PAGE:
For months Gustavo Andrade has been battling to convince his parishioners to take Covid-19 seriously.
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“This town is full of infected people. Two or three die every day,” said the priest, from the town of Venustiano Carranza in southern Mexico.
Yet for all Andrade’s efforts, many locals remain unconvinced. “Their understanding is that these deaths are from the poison the mayor is spraying as part of the anti-dengue fumigation,” he said.
The culprit for the confusion is fake news.
As Latin America battles the advance of Covid-19, which has now claimed more than 160,000 lives in the region, it is also fending off a tsunami of online disinformation designed to bamboozle and deceive.
From the Mexican state of Chiapas to Ceará in Brazil, social networks are awash with quack cures and fantastical conspiracies that can carry an all-too-real human cost.
The misinformation streaming through millions of Latin American mobile phones and computers ranges from the bizarre to the ridiculous.
In recent weeks, there have been claims that Brazilian coffins were being filled with rocks to inflate the country’s Covid-19 death toll; that drones were being used to deliberately contaminate indigenous communities in Mexico; that the CIA was helping spread the coronavirus in Argentina; that seafood in northern Peru was not safe to eat because the corpses of Covid-19 victims were being dumped in the Pacific Ocean; and even that the World Health Organization chief, Tedros Adhanom Ghebreyesus, had been spotted boogying and boozing at a bar on the São Paulo coast.
Many of the false claims include miracle Covid-19 cures including Peruvian sea water, Venezuelan lemongrass and elderberry tea and supernatural seeds being hawked by one Brazilian televangelist.
In Bolivia, politicians have been promoting the use of a toxic bleaching agent as a potential cure – with panicked residents in the hard-hit city of Cochabamba reportedly lining up to buy the poisonous product.
“Some clearly represent political or commercial agendas, others are just absurd,” said Jorge Bruce, a Peruvian newspaper columnist and psychoanalyst who studies the phenomenon.
“The problem is these are spread around by well-intentioned people in family WhatsApp chats probably because they can create a sense of control over a situation which is out of control.”
Yasodora Córdova, a Brazilian expert in online misinformation, said the tight-knit social groups that define Latin American society were one reason the region was such a “fertile ground” for fake news.
Disseminators of online disinformation had taken advantage of such pre-existing communities – such as church groups – and used them as a powerful mechanism through which to spread their lies.
Some sought financial gain from their fabrications.
Córdova, who has spent a decade studying online conspiracy theories, recalled how during the Zika epidemic viral YouTube videos falsely claimed the illness could be cured with honey or garlic, as has happened again this year with the coronavirus.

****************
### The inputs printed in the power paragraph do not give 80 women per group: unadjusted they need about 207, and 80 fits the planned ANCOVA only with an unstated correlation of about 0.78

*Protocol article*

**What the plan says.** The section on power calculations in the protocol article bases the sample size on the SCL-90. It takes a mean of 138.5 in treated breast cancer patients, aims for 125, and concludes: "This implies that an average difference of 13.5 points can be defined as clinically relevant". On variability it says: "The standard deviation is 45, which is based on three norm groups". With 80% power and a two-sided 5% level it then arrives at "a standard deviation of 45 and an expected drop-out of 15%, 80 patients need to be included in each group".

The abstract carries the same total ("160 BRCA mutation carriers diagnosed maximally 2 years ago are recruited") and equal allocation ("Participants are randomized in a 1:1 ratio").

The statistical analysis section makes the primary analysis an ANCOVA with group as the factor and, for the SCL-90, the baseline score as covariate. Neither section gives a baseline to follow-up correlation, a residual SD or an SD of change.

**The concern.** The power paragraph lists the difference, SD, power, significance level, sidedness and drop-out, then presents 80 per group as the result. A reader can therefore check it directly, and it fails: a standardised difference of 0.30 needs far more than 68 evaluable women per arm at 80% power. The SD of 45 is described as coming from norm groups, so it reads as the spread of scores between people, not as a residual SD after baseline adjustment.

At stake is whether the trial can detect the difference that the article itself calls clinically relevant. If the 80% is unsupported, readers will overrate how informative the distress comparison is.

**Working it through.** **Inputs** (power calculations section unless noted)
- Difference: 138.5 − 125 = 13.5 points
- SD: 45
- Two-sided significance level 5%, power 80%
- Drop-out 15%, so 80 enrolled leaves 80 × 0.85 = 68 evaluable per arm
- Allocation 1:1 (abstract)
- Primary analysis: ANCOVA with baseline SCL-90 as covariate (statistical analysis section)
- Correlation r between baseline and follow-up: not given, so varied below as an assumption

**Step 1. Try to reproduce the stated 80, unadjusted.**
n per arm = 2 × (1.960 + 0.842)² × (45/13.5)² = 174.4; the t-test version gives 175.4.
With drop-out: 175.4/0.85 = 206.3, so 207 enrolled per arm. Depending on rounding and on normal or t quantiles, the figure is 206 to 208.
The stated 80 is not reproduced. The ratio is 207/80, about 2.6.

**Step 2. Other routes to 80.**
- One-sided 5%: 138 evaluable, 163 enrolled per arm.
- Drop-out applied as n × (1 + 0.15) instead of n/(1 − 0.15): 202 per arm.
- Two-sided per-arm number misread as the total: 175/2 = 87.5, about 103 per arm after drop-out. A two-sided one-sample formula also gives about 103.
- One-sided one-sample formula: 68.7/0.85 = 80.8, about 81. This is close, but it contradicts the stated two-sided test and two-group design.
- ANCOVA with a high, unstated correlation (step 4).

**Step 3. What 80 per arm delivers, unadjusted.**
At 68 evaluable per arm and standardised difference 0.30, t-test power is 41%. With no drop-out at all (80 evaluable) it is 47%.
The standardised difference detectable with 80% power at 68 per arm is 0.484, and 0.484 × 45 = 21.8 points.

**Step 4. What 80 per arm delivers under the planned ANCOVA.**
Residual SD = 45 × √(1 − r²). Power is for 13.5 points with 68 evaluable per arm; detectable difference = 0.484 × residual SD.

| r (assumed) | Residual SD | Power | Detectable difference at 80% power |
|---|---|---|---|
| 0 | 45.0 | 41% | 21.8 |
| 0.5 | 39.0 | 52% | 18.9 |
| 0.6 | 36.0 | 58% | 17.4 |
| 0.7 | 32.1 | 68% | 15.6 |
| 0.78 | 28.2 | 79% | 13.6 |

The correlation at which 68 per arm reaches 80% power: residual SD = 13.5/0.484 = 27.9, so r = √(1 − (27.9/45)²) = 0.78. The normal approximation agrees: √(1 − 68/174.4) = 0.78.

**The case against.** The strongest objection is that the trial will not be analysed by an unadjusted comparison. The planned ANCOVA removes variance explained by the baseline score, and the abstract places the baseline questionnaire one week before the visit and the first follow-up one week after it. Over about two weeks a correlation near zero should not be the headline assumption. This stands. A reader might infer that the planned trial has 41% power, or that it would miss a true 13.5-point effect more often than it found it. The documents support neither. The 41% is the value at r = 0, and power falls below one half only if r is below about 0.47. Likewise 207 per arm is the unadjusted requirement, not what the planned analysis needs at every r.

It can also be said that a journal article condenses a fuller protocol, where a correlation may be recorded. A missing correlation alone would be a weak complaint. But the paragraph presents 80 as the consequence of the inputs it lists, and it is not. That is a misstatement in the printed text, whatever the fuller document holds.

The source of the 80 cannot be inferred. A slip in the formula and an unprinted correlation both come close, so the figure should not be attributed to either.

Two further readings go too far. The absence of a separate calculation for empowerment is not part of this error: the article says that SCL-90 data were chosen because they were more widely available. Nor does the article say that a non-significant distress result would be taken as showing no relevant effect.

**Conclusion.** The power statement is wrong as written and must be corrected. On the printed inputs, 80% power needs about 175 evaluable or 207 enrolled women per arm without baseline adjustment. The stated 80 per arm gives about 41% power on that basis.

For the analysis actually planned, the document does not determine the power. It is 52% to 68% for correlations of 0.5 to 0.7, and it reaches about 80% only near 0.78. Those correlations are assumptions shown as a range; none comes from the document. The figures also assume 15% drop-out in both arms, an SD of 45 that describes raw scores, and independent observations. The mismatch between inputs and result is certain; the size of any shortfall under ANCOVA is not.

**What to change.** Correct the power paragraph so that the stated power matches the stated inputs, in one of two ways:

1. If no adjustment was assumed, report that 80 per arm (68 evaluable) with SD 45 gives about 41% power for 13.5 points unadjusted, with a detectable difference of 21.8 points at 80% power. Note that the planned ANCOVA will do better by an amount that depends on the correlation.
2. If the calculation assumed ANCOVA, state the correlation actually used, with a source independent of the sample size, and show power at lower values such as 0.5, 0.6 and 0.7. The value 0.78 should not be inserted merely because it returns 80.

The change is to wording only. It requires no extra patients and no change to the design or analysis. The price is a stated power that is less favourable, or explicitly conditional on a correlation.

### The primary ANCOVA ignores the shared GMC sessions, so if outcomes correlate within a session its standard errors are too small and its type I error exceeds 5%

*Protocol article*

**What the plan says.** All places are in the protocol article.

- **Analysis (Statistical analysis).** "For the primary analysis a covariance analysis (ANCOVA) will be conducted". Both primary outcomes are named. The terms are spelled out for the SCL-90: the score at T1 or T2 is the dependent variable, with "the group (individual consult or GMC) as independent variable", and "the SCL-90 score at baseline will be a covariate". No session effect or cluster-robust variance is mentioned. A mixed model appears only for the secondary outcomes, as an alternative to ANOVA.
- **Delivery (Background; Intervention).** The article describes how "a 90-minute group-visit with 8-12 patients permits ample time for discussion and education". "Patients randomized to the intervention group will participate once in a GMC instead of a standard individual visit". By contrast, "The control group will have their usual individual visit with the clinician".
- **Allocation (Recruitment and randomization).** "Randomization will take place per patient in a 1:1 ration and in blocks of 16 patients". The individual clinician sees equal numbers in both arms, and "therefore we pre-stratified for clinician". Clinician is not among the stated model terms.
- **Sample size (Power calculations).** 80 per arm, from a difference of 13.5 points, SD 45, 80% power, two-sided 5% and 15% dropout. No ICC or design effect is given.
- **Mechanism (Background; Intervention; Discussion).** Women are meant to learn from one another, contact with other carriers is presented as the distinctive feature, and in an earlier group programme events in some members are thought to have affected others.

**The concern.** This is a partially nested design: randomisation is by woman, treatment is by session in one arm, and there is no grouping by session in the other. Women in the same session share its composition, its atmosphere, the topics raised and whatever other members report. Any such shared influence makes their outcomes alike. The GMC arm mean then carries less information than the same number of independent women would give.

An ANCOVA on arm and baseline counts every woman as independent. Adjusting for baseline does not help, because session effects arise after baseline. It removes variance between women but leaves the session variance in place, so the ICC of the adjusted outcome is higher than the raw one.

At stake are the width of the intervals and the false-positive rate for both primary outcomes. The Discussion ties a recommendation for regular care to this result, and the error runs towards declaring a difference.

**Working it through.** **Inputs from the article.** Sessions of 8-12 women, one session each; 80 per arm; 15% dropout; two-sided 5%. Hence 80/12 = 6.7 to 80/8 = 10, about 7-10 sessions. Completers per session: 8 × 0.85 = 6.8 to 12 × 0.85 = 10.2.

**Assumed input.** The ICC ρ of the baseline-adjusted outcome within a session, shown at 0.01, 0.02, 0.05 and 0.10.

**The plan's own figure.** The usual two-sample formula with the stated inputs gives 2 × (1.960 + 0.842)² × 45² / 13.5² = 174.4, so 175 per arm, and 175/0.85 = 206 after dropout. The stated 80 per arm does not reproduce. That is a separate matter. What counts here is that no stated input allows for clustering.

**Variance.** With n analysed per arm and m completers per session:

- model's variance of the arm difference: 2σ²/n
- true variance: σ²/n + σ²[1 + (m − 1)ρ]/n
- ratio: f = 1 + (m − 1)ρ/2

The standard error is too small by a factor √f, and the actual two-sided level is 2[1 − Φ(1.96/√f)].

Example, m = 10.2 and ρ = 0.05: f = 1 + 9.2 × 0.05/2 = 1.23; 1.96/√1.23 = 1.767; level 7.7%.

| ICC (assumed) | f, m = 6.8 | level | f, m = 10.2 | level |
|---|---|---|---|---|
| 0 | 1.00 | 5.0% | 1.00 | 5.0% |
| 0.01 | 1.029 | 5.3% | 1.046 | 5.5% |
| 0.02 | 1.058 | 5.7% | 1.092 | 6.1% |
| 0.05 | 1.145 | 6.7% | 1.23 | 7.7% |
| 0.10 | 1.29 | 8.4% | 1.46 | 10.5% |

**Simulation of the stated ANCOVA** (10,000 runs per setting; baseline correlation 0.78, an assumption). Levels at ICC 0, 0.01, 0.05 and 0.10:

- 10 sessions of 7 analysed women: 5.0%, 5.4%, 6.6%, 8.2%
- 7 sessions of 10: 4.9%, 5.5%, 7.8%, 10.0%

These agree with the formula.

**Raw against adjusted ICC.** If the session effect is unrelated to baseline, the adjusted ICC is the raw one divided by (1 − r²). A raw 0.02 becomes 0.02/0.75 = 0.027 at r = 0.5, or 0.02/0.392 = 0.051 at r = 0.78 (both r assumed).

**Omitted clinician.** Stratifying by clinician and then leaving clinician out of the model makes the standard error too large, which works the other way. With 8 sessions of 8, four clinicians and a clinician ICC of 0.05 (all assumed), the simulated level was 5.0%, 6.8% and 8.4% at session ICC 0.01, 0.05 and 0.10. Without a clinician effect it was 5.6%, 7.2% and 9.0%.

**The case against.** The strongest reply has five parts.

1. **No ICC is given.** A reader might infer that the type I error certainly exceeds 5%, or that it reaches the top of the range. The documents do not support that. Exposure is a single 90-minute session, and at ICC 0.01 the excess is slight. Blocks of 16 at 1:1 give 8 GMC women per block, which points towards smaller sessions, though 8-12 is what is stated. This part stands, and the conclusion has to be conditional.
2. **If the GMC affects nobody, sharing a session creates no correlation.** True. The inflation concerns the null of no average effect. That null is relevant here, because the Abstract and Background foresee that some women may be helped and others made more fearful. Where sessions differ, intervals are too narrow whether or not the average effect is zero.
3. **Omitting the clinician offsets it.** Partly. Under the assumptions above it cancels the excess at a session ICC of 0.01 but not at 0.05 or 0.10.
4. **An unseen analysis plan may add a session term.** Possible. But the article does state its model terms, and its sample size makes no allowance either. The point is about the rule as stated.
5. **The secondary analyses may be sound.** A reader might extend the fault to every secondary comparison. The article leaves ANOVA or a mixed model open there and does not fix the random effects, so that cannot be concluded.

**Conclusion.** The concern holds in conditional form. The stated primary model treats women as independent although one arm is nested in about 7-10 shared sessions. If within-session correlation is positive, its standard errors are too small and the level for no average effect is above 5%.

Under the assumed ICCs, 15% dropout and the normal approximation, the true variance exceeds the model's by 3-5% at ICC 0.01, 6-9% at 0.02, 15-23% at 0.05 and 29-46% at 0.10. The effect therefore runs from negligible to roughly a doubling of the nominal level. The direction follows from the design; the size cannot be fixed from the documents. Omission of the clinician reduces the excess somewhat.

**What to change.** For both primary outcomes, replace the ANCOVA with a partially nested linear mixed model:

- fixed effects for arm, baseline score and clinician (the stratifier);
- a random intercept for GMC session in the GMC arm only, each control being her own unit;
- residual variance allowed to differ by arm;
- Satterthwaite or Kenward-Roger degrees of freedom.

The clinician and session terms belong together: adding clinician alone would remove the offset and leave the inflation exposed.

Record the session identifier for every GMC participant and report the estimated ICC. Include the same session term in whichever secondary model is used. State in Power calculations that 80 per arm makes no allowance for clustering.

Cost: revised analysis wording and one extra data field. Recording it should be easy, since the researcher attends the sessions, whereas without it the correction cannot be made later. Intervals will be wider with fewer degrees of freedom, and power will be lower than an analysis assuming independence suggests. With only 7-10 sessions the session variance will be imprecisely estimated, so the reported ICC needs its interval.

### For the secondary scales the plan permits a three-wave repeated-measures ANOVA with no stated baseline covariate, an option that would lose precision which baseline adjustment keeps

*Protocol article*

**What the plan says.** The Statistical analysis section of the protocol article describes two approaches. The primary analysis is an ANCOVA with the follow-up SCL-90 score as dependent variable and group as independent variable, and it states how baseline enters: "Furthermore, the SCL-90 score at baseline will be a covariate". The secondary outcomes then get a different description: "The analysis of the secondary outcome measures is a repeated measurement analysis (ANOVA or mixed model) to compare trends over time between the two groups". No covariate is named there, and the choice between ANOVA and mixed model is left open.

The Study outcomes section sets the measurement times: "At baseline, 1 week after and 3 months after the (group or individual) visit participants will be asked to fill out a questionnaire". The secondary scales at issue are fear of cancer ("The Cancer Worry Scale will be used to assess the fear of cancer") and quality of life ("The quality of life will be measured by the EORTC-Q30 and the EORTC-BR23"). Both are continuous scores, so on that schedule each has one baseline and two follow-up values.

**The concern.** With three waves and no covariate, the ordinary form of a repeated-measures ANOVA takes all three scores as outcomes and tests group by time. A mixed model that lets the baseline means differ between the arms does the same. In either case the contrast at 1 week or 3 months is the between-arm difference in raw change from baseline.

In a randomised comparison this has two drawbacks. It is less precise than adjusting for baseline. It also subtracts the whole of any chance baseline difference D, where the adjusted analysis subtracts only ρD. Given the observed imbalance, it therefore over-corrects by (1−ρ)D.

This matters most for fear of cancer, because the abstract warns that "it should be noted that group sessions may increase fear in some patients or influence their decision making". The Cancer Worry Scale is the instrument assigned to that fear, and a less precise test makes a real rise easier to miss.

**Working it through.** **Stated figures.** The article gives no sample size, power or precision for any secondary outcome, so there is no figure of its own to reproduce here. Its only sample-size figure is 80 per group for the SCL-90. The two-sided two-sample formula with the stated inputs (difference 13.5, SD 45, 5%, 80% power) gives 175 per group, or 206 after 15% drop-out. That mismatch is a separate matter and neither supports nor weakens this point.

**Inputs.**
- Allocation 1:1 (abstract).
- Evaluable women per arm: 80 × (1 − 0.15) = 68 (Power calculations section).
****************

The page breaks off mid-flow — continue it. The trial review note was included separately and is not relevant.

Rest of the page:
“Videos that promote this kind of ‘cure’ get thousands of views and the people who make them earn a lot of money,” said Córdova who said such producers could easily earn up to 7,000 reais (£1,050) per month. “It doesn’t matter if it’s true or not – what matters is the number of views.”
Others used falsehoods for political purposes. Córdova said that some far-right politicians in Brazil were engaged in a permanent “race to remain relevant” using bombastic and bizarre “news” to stay in the public consciousness.
“You need these fantastical-bordering-ridiculous [videos] for people to keep tuning in – either out of curiosity or because they genuinely believe in them.”
Whatever the motivation, the spread of fake news in a time of coronavirus has real-life consequences.
The misguided belief that 5G telecom towers spread the coronavirus via radio waves prompted villagers in Huancavelica in the Peruvian Andes to detain eight telecoms engineers for more than a day. Ginger consumption in Peru has rocketed and exports nearly tripled because of the belief it can treat or cure Covid-19. At least 10 cases of chlorine dioxide poisoning have been reported in Bolivia in recent days.
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In Chiapas – where WhatsApp rumours have spread claiming government health workers were deliberately spraying indigenous communities with the coronavirus – there has been violence. An angry mob reportedly ransacked the community hospital in the municipality of Los Rosas in early June before torching an ambulance, the town hall and the mayor’s home.
In May, another group rampaged through Venustiano Carranza, looting an electronics store and torching the town hall along with the homes of the mayor and state governor’s mother. “The call came through social networks, trying to confuse people with the false argument that Covid-19 doesn’t exist and was created to affect poor people,” the Chiapas state government said at the time.
In Brazil, the president, Jair Bolsonaro, has been caught peddling disinformation – and been punished for doing so, with Facebook, Twitter and Instagram all deleting a video in which the far-right leader falsely claimed the malaria drug hydroxychloroquine had been “working everywhere” to treat Covid-19.
But Córdova said authorities and internet giants were not doing enough to deter the deceivers.
“The justice system needs to find a way to hold people responsible for the content they share – so they feel less comfortable distributing and sharing this kind of news,” she said.
“This will only stop when there is a counter-attack, when the justice system understands they must hold these people to account” by forcing those who alleged, for example, that Covid-19 was a Chinese experiment to prove such claims in court.
“As long as this doesn’t happen, people will keep believing the internet is a no-man’s land.”